Belly dancing event fights disease
In 2002, Christine Karnofsky lost her brother to amyotrophic lateral sclerosis, a degenerative condition better know as ALS or Lou Gehrig’s disease.
This weekend she’ll produce a belly-dance extravaganza to raise money to benefit local residents affected by the same debilitating illness.
Karnofsky will host “An Evening at the Casbah” at Sawtooth Ridge Cafe in Tahoe City Friday and Saturday nights. All the proceeds from the event will go to the Expressions for Life Funding Foundation, which assists families who are impacted by the neurological disorder.
Karnofsky started the Mediterranean-themed event over a decade ago, but got sidetracked with other demands in 1997. This time around, Karnofsky has ulterior motives.
“We’re hoping to raise $10,000 if we can. I know it’s not a lot, but it’s a good way to start. And we can help some people with that,” Karnofsky said. “We’re here to pay a bill, pay a mortgage, provide cleaning, child care ” just the daily needs that are so affected by this.”
Karnofsky has been a dance teacher and a dancer herself for decades. Of Greek heritage, she is particularly interested in belly dancing. She moved to North Lake Tahoe 20 years ago and has taught belly dancing in the region ever since.
“I love dancing and I’ve seen it all my life. [Belly dancing] … is really a dance of life. It’s very passionate and expressive. It’s really a celebration of life. And that’s what this event is, too, a celebration of life,” Karnofsky said.
A handful of local residents and businesses are helping Karnofsky with her cause, including Sawtooth Ridge Cafe, which donated the venue.
“I’ve been very impressed with the pageantry and the dedication and the hubbub that’s come along with the rehearsal for the production,” said Nanci Davis, who co-owns the restaurant with her husband. “It has been very impressive.”
North Tahoe resident Kristen Mann has been taking belly dance classes from Karnofsky for about two years. When approached with the idea of dancing in a fundraising event, she jumped on board.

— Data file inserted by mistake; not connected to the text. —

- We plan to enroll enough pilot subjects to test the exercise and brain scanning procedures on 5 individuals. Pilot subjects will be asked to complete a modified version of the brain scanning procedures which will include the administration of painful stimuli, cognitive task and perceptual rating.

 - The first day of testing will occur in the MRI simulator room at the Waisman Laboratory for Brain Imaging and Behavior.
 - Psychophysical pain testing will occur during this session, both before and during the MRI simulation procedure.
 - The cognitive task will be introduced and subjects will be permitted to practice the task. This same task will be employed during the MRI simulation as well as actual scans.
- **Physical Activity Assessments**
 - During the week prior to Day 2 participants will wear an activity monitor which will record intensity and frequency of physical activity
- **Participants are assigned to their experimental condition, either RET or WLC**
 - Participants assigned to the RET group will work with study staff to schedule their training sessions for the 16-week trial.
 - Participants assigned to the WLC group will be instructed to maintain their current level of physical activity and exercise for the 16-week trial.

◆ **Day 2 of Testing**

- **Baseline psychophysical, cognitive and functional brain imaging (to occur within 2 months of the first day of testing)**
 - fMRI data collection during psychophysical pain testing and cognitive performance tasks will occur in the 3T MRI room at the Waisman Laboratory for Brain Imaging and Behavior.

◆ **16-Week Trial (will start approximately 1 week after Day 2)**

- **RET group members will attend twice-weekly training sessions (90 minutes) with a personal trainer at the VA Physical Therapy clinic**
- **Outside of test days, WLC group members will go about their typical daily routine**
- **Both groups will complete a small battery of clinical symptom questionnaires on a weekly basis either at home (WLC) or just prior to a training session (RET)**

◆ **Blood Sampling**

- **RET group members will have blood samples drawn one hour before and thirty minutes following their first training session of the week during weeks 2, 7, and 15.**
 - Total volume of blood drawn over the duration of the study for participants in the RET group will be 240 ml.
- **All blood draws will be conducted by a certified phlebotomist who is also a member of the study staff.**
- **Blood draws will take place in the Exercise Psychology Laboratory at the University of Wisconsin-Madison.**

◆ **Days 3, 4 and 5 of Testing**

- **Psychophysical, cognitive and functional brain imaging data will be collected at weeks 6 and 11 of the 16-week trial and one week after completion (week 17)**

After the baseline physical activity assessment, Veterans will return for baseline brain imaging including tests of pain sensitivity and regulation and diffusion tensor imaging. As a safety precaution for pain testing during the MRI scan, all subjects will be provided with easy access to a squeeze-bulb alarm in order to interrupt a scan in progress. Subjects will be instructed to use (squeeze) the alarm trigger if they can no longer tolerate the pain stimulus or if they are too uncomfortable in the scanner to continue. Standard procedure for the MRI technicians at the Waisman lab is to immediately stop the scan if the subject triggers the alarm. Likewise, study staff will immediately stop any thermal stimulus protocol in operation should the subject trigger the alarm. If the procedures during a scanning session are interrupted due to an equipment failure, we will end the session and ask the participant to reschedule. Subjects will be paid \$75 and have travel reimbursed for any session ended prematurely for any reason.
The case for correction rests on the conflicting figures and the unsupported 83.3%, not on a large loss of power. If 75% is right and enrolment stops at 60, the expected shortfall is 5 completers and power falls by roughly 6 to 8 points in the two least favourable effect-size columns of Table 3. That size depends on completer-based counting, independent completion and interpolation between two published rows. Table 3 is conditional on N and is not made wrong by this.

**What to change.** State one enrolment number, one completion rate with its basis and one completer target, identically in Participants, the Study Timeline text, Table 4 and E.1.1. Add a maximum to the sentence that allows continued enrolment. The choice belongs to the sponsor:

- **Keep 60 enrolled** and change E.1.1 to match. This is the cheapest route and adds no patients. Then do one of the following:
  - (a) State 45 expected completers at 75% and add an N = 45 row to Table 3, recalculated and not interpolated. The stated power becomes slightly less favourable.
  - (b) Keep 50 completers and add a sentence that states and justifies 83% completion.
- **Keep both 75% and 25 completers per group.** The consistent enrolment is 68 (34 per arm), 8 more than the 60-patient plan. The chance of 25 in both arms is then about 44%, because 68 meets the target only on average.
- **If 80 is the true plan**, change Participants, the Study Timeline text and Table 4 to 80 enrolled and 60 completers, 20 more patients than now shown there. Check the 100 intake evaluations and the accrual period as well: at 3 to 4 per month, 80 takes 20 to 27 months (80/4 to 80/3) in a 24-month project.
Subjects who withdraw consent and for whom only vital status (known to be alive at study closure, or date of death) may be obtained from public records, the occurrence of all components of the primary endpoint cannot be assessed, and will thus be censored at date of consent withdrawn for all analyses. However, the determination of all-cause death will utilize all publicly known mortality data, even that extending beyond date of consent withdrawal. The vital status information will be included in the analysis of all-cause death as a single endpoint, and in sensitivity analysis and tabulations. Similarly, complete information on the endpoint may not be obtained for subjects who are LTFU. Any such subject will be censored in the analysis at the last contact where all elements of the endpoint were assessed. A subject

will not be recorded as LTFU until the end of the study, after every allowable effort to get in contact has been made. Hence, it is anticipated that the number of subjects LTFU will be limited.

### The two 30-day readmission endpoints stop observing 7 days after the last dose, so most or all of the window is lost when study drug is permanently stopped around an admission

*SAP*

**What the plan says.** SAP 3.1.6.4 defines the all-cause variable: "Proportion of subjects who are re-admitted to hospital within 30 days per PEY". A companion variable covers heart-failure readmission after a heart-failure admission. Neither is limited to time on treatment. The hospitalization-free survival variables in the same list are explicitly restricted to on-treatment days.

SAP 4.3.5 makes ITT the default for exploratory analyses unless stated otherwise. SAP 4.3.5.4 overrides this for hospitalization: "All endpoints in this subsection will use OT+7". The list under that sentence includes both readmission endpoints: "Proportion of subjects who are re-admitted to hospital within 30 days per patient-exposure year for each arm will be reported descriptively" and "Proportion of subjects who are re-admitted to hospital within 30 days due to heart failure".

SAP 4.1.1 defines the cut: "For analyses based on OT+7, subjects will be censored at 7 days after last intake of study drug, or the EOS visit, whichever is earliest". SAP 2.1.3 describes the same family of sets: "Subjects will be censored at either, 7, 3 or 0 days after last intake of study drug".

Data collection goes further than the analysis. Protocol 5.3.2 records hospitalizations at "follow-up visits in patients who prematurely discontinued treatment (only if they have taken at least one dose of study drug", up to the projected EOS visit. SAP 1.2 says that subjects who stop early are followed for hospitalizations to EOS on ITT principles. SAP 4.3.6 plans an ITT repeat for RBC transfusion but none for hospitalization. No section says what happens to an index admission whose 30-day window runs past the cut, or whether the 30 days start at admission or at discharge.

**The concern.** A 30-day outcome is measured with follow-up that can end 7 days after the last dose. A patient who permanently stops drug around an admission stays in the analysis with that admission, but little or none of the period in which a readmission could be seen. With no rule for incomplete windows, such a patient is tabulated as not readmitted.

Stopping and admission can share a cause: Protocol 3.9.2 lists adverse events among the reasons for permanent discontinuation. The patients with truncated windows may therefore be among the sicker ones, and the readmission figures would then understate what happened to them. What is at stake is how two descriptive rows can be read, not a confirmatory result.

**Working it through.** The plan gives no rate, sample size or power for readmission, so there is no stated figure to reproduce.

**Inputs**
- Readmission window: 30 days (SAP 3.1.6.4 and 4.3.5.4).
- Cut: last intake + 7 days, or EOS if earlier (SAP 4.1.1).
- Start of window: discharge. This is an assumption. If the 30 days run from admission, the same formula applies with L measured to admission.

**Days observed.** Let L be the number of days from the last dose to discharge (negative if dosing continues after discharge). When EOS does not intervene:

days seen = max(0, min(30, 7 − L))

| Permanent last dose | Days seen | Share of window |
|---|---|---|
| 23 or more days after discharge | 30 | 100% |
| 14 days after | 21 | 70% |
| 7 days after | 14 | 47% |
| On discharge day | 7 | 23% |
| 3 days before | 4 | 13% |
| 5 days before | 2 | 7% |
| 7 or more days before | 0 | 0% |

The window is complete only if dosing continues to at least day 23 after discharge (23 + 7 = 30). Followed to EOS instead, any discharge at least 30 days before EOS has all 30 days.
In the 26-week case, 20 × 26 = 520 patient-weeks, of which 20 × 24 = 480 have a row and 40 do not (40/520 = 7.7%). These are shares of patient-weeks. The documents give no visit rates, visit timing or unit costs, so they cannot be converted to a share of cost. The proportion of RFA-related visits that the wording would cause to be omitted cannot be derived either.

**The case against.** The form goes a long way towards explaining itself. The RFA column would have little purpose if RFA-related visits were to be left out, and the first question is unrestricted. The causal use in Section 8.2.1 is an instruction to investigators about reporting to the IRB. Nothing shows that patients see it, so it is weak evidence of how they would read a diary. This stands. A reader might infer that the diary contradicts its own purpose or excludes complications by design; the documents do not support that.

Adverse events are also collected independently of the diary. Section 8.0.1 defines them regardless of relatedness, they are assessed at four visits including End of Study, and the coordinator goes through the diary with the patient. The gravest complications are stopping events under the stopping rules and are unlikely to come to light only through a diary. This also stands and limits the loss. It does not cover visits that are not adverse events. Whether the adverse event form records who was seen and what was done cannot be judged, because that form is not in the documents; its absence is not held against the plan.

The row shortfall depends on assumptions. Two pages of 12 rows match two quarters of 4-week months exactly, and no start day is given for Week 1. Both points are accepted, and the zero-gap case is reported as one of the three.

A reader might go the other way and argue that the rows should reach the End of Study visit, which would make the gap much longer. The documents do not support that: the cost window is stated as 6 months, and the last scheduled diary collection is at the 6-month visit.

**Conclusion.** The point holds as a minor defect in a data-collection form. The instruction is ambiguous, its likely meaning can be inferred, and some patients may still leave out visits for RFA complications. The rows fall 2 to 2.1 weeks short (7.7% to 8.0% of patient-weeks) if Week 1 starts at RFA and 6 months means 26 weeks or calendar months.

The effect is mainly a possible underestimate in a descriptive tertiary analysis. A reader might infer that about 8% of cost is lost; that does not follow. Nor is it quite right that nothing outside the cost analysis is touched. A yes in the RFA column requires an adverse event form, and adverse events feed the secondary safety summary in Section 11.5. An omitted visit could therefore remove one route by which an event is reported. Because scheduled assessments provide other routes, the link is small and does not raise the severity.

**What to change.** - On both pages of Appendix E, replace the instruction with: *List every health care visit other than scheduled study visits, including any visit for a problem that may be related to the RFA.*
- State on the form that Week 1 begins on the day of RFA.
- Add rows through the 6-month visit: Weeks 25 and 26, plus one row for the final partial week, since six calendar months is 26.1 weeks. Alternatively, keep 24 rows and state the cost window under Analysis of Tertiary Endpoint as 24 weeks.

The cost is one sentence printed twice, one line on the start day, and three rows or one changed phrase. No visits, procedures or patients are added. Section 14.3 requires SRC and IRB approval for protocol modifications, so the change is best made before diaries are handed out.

“Of course all of us said yes. It’s nice to be able to do a fundraiser for the community ” and it stays in the community,” said Mann.
Mann said she and fellow dancers spend at least six or seven hours rehearsing for the show each week and many of them have donated their time in other ways, including with decorations and publicity.
“We’re dedicated,” Mann said. “It’s exciting ” there’s a lot of energy.
ALS is a neuro-degenerative disease affecting the spinal cord and brain. Leg and foot muscles are controlled by motor neurons in the lower spinal cord. Arm, hand and finger muscles are controlled by motor neurons in the upper spinal cord.
Speaking, swallowing and chewing are controlled by motor neurons in the brain stem.
Karnofsky’s brother was just 44 years old when he discovered he had ALS and died within two years of his diagnosis.
“In my brother’s case, he was a strapping guy,” Karnofsky said. “He basically suffocated to death at the end. His heart was still strong but he couldn’t eat or drink. It’s always fatal, there’s no cure.”
While there are no known local support groups for ALS, Karnofsky said people here are indeed affected by the incurable disease ” a Kings Beach resident died of ALS last year, she said.
Karnofsky said she intends to continue hosting the Casbah event to raise money to benefit community members impacted by Lou Gehrig’s Disease.
“I know funding for research is critical, but the immediate needs of the family aren’t necessarily met [by national foundations]. I wanted it to be for the community we live in. For people to be able to pay to see this event and know that the money if going directly back into our community, I think is really important,” she said.